Tenants pay market rent and they pay right of first right of refusal fee (ROFR). Their dream is to pay rent and save for a deposit - downpayment for either and FHA or conforming loan.

They fill out a 1003 app and see a RMLO.

The purchase price is tied to a new appraisal, and they have to agree to a minimum 24 month commitment.

They set up a for savings plan through their bank on a paycheck basis, so if they get paid every two weeks, a defined amount of money is pulled out of their paychecks directly into a savings account just for the home purchase. But the money is all in the tenants' control, they just agree to keep it there and not pay bills with it.

Every 12 months they see the RMLO and see where they are at as far as getting the home loan.

If you're buy-and-hold investor and want to avoid re-renting every 12 months, you might want to be in the home ownership coaching business.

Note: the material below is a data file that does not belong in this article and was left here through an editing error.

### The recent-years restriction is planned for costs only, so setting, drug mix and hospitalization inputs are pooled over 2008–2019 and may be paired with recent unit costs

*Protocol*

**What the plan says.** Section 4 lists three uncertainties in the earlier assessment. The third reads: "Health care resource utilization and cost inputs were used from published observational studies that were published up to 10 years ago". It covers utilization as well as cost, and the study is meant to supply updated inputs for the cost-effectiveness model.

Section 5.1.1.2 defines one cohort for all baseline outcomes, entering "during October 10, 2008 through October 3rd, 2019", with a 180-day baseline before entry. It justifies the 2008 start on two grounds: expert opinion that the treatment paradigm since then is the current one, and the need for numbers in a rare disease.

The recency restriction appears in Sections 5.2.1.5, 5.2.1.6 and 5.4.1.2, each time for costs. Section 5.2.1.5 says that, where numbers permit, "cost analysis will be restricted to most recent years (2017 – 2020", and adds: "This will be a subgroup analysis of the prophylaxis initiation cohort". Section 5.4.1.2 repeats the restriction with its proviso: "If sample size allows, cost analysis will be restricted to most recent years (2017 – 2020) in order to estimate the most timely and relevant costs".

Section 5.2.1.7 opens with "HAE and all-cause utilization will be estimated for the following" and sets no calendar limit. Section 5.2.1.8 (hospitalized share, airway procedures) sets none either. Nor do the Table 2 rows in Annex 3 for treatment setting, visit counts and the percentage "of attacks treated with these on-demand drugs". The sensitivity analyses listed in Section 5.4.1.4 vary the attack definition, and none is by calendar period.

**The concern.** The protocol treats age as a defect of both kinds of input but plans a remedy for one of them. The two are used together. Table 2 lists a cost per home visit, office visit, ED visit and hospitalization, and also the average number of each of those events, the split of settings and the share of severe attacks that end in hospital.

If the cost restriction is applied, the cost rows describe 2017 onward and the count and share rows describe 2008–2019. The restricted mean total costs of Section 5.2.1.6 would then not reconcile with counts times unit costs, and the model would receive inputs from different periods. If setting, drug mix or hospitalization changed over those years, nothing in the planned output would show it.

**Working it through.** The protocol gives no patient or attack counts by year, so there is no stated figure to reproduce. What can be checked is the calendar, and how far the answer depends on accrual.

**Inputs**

You could even have a 60 month leasing requirement before they purchase.

Also the ROFR is not an executory contract, it is just a right to purchase, unlike the option to purchase. To best my knowledge there offer does not come under the Safe act or the Dodd Frank act.

@Bill G.  may want to comment

No, Brian, you don't want me to chime in. You know I have mentioned that options can't be based on a future price or appraisal or be accomplished with requirements, conditions or required performance of any kind by the buyer. You can renew an option, but be careful as the intent may be seen as a longer intended arrangement.